Describing Acehnese as a high-risk population as a result of the disaster, particularly women and children, the HIV prevention coordinator for UNAIDS in Banda Aceh, Nicholas Peissel, commented, "IDP [internally displaced person] camps breed high-risk behaviour." People in such environments were introduced to those they would not normally associate or live with, and there was always the potential risk of sexual exploitation, rape, or sex for food.
David Gordon, programme director for a local NGO, Yakita, which has done extensive work with young people and injecting drug users, agreed, pointing out that in the confined quarters of barracks for the displaced, sex became either a vehicle or a commodity. "There is more potential for young people to have sex under the circumstances of living in these camps, as people looking to express ... [themselves], or getting what they want in return."
THE IMPACT OF THE RESPONSE EFFORT
Besides interaction between groups that normally would not mix socially, the potential increase in sexual activity, and a large military presence as a result of the conflict, thousands of people, foreign as well as local, poured into the area to provide emergency and reconstruction assistance, bringing the unique impact of the heightened humanitarian response.
Of particular importance, said Peissel, was the arrival of tens of thousands of migrant workers from other parts of the country, such as Medan and Jakarta - mostly mobile men with money - some of whom might be infected with HIV and other sexually transmitted infections (STIs).
After extended periods of separation from their families, engaging in sexual activity with the local population was inevitable. It was not uncommon for construction camps to be set up alongside barrack housing for the displaced, often sharing facilities such as showers and toilets.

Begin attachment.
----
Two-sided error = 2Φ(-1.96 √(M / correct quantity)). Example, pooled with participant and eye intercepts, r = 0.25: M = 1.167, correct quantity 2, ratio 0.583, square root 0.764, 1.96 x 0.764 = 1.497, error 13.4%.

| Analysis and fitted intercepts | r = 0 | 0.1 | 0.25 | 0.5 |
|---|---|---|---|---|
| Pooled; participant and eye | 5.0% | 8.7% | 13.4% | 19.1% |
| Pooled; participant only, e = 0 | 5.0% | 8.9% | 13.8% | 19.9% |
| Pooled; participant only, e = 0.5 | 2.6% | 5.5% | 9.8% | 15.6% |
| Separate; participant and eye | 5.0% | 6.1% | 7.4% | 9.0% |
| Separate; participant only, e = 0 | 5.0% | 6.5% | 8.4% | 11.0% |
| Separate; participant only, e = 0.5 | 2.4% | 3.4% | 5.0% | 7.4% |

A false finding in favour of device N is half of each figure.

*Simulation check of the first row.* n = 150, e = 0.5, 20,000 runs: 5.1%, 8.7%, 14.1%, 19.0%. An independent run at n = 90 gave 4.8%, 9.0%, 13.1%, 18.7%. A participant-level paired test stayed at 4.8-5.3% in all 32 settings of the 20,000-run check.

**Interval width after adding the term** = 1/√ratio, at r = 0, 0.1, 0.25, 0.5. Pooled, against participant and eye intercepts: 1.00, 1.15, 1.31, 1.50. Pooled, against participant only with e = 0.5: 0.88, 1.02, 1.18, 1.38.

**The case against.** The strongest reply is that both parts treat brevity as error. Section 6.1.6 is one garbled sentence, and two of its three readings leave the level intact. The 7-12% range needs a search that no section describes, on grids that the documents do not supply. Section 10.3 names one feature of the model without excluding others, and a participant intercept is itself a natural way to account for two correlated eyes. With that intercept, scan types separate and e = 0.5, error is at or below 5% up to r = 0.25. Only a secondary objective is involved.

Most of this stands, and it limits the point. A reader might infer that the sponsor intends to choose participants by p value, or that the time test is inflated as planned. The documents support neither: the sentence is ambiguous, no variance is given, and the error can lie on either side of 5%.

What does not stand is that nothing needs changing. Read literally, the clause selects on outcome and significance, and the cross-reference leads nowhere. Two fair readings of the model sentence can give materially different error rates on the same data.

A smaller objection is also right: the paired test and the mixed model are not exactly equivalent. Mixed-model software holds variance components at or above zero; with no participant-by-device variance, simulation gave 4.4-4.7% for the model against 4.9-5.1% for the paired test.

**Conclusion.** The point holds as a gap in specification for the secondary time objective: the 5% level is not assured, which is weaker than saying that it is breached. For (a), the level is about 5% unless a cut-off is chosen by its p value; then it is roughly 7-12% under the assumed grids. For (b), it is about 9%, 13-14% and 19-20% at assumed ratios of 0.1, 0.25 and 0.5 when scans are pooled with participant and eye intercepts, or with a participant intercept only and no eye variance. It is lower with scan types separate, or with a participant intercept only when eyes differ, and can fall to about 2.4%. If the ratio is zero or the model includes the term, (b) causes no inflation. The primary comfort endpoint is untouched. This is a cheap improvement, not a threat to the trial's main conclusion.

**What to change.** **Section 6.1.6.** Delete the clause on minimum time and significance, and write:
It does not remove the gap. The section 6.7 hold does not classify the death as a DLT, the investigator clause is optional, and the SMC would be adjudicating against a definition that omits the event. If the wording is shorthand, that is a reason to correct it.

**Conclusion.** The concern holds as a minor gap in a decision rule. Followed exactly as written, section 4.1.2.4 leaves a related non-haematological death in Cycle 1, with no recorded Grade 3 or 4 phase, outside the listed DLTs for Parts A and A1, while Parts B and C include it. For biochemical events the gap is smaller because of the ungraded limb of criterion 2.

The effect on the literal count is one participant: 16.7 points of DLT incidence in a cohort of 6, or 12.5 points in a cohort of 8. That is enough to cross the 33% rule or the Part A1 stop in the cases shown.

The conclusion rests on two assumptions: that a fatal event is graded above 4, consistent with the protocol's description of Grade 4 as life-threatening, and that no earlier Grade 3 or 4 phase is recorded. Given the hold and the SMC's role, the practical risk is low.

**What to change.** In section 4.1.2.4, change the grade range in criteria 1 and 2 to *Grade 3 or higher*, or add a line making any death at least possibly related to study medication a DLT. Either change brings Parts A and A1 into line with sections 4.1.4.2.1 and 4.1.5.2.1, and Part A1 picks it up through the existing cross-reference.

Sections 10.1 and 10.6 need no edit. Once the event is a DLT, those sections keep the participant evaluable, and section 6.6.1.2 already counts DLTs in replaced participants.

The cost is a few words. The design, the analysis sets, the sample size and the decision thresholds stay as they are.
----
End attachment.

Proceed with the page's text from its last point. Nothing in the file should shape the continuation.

Uniformed personnel, who had been on conflict-related duty for upwards of two years at a stretch in the area, were also deployed in emergency and reconstruction efforts. "We all know that there is always a higher rate of STIs and HIV among the armed forces," Peissel said, because they were also men with money and therefore contributed to the expansion of sex work.
COMMERICAL SEX WORKERS
Access to groups at high risk of HIV was particularly difficult because the sex industry, already rising to meet the demand, has largely been driven underground by the conservative attitude towards sex in Aceh.
There are no organised brothels in the traditional sense, but it is not uncommon for some hairdressers and other establishments to act as fronts for such activity, making access and intervention all but impossible.
THE RISK OF INJECTING DRUG USE
Although the primary risk of HIV infection now is reportedly via unprotected sex, given the steady rise in needle-related infection rates throughout the country, coupled with the acute lack of health services in Aceh - health infrastructure was destroyed by the disaster - experts are more than concerned.